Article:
how often to test emergency lighting

Whether you own a commercial building or have emergency lighting installed in a residential area, it is important to ensure that the lighting is functioning properly. Testing your emergency lighting regularly ensures that it works as intended when you need it most. In many cases, emergency lighting is not something that is always on and instead only comes on when the power is off. For this reason, testing your emergency lighting is something that you can easily forget to do.

At Penfold Electric, our customers regularly asked us about the maintenance of their emergency lighting and other preparedness concerns. In this article, we outline how often to test emergency lighting as well as some other helpful suggestions to ensure you are well prepared in the event of a power outage.

How Often Should I Test Emergency Lighting?

Commercial spaces and residential spaces such as condominiums and apartments require emergency lighting to be installed. This is mandatory under the Ontario Fire Code and not something that can be avoided. Most often this lighting is in hallways and stairwells that direct building occupants to safety. To ensure that the building is safe, and occupants protected in the event of an emergency, regular testing of the emergency lighting is required.

In Ontario, emergency lighting must be tested monthly for proper light function as well as annually to ensure the lighting functions for the required amount of time. It is always a good idea to check with your local regulating body to ensure that your lighting is adequate and performs in accordance with legislation. You may wish to obtain a checklist of all testing requirements from your local fire department or hire an outside inspection agency to support you in ensuring your obligations are met.

Do I Need a Backup Generator for Emergency Lighting?

A generator is not a necessary component of an emergency lighting system though it may be a valuable piece of equipment for your business or residence. If you do not have the ability to operate emergency lighting through a wired system, battery-operated emergency lights are an acceptable option.

When Should I Consider a Generator?

If your business relies on electricity you will want to consider having a generator. The loss of power to your business or residence can be costly. From losing hours of productivity to the destruction of supplies or property, not having access to electricity can be a major issue for many businesses. If you rely on electricity a Generac generator might be your best option. Our guide and FAQ about Generac generators as well as our post, How Much Does a Generator Cost, may be useful in helping you decide whether or not generator installation is right for your space.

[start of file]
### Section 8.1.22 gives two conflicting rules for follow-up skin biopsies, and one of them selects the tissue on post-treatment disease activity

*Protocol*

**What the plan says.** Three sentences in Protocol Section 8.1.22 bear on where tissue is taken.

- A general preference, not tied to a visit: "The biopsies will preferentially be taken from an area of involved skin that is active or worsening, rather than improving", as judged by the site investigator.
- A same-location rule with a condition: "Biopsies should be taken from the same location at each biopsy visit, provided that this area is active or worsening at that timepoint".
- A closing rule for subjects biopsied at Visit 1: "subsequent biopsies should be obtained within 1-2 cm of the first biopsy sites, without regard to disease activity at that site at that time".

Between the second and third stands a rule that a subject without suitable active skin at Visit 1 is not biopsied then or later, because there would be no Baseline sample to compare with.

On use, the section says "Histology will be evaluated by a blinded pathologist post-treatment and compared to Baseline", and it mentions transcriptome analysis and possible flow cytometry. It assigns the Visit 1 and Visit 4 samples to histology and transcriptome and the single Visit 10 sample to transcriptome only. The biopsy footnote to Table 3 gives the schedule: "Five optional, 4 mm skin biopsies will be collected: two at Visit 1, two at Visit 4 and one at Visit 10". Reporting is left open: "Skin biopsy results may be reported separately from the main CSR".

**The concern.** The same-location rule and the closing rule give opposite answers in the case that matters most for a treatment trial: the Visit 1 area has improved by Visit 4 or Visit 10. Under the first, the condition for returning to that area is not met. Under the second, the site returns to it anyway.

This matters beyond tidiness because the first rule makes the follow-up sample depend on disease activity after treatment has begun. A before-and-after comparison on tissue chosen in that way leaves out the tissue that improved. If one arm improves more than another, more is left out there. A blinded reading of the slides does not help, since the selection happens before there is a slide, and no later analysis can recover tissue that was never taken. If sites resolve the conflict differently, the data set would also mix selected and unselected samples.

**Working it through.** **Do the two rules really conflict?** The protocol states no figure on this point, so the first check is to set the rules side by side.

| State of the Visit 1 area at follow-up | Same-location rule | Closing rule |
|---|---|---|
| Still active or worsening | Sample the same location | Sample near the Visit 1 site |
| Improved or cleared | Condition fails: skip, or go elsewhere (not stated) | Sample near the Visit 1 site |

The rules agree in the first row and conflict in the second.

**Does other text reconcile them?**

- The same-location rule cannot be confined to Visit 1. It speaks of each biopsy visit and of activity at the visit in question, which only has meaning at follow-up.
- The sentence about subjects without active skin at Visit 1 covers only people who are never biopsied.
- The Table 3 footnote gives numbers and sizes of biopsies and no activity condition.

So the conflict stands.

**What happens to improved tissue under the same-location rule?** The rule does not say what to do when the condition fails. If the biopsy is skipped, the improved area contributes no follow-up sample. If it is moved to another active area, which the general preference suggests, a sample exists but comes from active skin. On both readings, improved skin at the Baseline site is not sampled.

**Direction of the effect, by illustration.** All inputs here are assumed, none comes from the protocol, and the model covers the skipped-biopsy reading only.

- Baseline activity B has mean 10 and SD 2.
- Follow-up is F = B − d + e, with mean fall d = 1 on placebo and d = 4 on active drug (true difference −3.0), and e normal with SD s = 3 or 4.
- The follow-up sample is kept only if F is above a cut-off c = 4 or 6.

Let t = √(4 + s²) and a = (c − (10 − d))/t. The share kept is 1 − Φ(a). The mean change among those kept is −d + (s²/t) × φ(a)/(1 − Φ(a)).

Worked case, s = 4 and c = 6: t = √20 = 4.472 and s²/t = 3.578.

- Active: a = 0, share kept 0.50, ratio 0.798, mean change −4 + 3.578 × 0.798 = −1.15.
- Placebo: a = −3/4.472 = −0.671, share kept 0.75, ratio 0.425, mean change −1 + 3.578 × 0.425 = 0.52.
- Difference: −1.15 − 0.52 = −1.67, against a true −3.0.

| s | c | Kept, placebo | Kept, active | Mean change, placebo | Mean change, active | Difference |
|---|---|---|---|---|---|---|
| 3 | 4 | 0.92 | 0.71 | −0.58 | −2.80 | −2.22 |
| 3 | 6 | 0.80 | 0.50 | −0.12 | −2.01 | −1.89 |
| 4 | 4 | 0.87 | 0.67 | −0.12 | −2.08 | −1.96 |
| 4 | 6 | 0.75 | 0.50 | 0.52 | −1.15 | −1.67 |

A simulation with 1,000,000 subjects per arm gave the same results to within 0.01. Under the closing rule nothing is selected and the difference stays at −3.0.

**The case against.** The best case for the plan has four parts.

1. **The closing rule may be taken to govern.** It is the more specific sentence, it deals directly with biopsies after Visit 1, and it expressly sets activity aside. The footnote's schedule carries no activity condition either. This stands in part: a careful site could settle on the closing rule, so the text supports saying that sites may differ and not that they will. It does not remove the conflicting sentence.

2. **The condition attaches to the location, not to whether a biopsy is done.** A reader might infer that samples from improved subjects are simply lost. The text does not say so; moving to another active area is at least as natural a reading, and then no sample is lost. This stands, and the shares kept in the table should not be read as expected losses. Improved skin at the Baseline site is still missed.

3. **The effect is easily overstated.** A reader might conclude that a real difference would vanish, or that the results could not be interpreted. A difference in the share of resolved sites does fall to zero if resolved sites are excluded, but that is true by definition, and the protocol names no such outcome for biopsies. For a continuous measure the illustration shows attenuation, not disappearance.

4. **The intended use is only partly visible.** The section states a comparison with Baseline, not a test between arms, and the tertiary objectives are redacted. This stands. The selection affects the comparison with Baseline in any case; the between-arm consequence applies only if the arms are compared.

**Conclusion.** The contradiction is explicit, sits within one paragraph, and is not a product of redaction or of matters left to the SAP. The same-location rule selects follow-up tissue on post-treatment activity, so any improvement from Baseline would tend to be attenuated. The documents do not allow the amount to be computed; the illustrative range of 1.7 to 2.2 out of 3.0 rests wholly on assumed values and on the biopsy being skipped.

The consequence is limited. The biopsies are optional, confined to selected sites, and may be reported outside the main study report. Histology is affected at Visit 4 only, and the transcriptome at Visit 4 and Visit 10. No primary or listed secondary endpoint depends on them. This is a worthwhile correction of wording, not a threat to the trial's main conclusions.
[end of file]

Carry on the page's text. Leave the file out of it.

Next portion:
Can You Assist Me with Installing Emergency Lighting?

When you need emergency lighting installation for your commercial or residential space, we can help. We have helped countless businesses ensure that they have adequate emergency lighting installed throughout their space. We are here to help you ensure that your business is safe and well prepared to handle any loss of power situation.

Contact us today to learn more about how we can assist you with preparing your business for an unexpected loss of power. We are here to help you feel confident and safe making your life easier when the unexpected happens. You can expect tenfold from Penfold.

Brian Penfold

Author: Brian Penfold

Founded in 1978 by Trevor Penfold, Trevor was dedicated to providing electrical service that was second to none. Backed by his strong will to provide electrical services to the public at a reasonable price, Penfold Electric Ltd was born. Trevor has since taken a step back and handed off operations to his son Brian Penfold but has instilled his core beliefs into him. We are Family owned and Operated and will keep it that way to ensure our beliefs and values to provide exceptional electrical service at a reasonable price remain the same.

Leave a Reply

Your email address will not be published.

You may use these <abbr title="HyperText Markup Language">HTML</abbr> tags and attributes: <a href="" title=""> <abbr title=""> <acronym title=""> <b> <blockquote cite=""> <cite> <code> <del datetime=""> <em> <i> <q cite=""> <s> <strike> <strong>

*